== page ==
Saturday, July 9, 2011
Judicial Activism: Something I Once Wrote in the Context of a Maine Court Holding Gay Marriage Legal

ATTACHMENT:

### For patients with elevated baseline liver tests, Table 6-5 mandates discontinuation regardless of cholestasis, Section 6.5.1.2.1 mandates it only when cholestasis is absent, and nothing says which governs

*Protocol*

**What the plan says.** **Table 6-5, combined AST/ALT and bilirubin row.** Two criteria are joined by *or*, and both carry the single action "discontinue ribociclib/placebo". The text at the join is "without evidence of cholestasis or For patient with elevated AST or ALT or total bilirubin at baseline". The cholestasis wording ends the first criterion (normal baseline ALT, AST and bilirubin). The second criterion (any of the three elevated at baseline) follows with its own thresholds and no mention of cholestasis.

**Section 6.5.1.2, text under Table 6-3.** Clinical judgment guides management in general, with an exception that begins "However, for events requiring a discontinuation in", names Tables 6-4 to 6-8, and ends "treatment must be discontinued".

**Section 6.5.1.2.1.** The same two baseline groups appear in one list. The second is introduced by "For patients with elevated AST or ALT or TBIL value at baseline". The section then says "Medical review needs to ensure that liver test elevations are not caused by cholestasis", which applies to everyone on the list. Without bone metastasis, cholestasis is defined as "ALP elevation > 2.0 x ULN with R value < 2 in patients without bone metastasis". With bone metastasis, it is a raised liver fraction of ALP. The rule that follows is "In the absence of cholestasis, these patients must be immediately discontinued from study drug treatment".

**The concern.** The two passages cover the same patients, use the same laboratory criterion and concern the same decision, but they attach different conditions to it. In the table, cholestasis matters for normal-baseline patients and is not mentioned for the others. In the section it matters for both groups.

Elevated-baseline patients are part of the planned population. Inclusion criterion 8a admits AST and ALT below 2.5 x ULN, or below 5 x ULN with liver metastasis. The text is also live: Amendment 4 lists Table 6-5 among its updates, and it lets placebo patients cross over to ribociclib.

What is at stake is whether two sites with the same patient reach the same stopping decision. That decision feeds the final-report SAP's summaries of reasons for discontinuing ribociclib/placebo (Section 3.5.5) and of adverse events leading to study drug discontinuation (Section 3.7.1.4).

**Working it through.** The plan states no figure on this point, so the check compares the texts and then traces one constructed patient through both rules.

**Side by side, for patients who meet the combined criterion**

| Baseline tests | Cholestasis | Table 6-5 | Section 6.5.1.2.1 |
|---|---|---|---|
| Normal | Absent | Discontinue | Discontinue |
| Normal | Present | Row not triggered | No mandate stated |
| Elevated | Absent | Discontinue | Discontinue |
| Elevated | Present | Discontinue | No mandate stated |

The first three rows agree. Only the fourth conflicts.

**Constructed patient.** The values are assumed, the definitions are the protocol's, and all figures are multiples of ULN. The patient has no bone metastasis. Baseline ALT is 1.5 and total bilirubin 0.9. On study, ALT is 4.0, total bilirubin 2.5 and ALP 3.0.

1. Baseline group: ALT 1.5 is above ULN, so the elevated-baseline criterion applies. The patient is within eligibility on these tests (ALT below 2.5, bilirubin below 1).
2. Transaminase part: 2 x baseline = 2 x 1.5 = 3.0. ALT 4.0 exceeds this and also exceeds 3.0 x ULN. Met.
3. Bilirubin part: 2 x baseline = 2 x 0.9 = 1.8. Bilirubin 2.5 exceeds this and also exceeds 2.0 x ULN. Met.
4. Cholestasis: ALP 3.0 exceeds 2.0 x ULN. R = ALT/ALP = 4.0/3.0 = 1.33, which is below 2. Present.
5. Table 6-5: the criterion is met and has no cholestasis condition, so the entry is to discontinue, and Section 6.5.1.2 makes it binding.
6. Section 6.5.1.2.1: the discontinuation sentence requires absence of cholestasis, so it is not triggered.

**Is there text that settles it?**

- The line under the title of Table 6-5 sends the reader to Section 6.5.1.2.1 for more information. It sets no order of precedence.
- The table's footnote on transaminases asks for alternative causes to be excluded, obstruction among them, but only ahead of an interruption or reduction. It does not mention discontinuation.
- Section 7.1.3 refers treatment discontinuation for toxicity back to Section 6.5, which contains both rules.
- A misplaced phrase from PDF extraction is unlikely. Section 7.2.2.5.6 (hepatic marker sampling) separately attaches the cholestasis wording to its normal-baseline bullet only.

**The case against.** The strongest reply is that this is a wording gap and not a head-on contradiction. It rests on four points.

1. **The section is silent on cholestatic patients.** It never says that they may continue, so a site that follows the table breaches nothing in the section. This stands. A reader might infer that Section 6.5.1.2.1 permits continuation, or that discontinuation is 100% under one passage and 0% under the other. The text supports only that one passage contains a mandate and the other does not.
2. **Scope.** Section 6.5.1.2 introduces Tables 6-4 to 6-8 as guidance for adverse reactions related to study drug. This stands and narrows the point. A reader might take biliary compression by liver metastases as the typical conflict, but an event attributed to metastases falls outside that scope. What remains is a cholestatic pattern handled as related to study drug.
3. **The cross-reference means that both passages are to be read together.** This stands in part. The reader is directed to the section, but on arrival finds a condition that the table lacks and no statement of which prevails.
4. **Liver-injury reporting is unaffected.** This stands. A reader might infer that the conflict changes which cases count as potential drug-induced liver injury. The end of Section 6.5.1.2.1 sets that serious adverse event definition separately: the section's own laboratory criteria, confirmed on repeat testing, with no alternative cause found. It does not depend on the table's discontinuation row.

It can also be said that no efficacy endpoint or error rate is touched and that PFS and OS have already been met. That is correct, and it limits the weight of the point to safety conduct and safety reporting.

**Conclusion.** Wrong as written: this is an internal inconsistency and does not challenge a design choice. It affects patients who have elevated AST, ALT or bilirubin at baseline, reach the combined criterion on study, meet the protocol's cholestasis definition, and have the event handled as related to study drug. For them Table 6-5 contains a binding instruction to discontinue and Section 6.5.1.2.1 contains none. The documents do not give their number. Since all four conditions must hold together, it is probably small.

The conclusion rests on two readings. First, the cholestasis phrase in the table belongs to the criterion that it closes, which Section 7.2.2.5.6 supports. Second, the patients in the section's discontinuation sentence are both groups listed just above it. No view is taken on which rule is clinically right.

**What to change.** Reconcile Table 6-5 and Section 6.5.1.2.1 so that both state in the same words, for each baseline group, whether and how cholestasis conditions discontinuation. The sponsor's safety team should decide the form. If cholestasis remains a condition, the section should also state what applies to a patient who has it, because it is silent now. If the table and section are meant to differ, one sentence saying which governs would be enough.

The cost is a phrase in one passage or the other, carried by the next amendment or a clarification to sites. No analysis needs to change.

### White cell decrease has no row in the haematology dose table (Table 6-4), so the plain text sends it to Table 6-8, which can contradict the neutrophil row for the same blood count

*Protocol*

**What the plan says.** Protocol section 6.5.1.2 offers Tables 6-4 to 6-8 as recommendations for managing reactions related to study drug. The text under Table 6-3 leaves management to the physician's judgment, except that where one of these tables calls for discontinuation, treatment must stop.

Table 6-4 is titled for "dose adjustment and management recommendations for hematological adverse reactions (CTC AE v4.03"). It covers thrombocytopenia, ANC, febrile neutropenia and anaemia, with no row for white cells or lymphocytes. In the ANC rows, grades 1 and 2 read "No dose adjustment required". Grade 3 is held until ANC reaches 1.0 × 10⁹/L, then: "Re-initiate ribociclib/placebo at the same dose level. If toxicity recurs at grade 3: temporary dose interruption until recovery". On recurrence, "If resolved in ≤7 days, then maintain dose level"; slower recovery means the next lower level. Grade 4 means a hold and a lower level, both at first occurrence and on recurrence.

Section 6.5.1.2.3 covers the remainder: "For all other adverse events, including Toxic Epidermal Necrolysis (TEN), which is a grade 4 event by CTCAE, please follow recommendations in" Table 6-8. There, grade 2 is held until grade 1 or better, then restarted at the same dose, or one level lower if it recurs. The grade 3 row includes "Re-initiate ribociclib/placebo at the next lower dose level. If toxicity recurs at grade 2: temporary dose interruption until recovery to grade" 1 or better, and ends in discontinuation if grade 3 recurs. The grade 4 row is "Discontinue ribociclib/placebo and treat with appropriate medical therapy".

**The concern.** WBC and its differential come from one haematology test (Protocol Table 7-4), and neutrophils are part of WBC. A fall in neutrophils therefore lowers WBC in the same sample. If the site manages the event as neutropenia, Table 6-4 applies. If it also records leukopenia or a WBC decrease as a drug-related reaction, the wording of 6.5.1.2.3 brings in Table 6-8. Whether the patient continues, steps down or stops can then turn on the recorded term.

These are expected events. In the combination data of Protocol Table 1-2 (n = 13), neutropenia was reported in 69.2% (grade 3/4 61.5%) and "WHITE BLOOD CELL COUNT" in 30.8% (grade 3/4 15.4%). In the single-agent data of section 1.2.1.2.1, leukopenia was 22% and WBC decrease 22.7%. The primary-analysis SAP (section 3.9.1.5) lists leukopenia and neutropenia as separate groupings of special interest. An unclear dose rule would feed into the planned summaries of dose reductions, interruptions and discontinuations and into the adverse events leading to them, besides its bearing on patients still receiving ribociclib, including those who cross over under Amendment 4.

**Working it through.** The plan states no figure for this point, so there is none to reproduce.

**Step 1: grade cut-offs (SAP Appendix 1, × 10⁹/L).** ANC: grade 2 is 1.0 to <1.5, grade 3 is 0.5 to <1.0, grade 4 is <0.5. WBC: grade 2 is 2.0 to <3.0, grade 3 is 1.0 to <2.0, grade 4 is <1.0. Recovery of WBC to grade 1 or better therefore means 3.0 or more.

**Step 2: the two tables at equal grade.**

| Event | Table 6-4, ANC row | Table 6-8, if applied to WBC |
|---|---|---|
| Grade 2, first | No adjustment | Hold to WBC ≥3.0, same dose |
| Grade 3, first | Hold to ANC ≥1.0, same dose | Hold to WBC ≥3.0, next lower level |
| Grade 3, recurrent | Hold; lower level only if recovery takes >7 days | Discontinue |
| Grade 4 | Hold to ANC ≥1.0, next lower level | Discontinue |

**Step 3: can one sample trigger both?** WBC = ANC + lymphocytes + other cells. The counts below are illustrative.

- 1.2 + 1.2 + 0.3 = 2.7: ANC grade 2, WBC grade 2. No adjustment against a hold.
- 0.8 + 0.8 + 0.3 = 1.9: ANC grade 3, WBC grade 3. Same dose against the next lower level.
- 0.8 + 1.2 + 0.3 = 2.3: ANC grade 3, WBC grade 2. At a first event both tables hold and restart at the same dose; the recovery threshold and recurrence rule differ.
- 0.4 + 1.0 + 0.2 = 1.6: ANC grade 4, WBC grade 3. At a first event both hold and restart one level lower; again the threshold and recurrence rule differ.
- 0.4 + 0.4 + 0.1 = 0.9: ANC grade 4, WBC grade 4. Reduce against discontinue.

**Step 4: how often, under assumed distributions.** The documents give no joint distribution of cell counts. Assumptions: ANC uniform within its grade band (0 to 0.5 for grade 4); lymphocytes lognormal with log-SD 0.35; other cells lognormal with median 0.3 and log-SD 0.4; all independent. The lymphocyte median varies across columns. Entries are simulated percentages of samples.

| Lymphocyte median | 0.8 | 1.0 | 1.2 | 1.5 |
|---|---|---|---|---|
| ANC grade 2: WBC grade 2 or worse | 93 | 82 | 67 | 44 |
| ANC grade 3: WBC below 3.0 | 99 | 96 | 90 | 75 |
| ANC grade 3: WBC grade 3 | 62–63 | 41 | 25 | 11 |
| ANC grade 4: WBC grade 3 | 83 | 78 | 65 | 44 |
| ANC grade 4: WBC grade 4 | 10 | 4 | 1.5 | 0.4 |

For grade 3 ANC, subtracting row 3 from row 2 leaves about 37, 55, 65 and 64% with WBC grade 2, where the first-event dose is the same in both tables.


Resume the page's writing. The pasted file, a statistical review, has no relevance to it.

It is a misconception that judges interpreting equality under law to include gay marriage are being activist and anti democratic. Why is it activist to so read the ambit of equality under law? I would have thought that conventional equality reasoning is well equipped to include gay marriage. And I would turn that argument around: a judge who refused this reading of equality is being activist in distorting precedential analysis to conform to his or her own biases. Surely this is a kind of bad activism. Further, I do not understand activism as something equatable with deciding differently from what the majority might want in any particular case. What the majority or convention might want in any particular case might amount to the denial of protected rights and liberties and it would be no activism to hold against the majority. So holding would come square within the judging job description. And this too is correct: "... Those of us who favor an active role for courts hardly see them as the only, or the primary, way of pushing liberal goals. We simply argue that progress in a liberal democracy is a complicated enterprise involving multiple players and multiple branches of government..." Which is to say, courts, a third coequal branch of American government, have their role to play in construing and applying the law. There is nothing *overarchingly* anti democratic about that, even if judges are not elected. When judges err they are not being anti democratic as such; they are just being mistaken in any particular instance.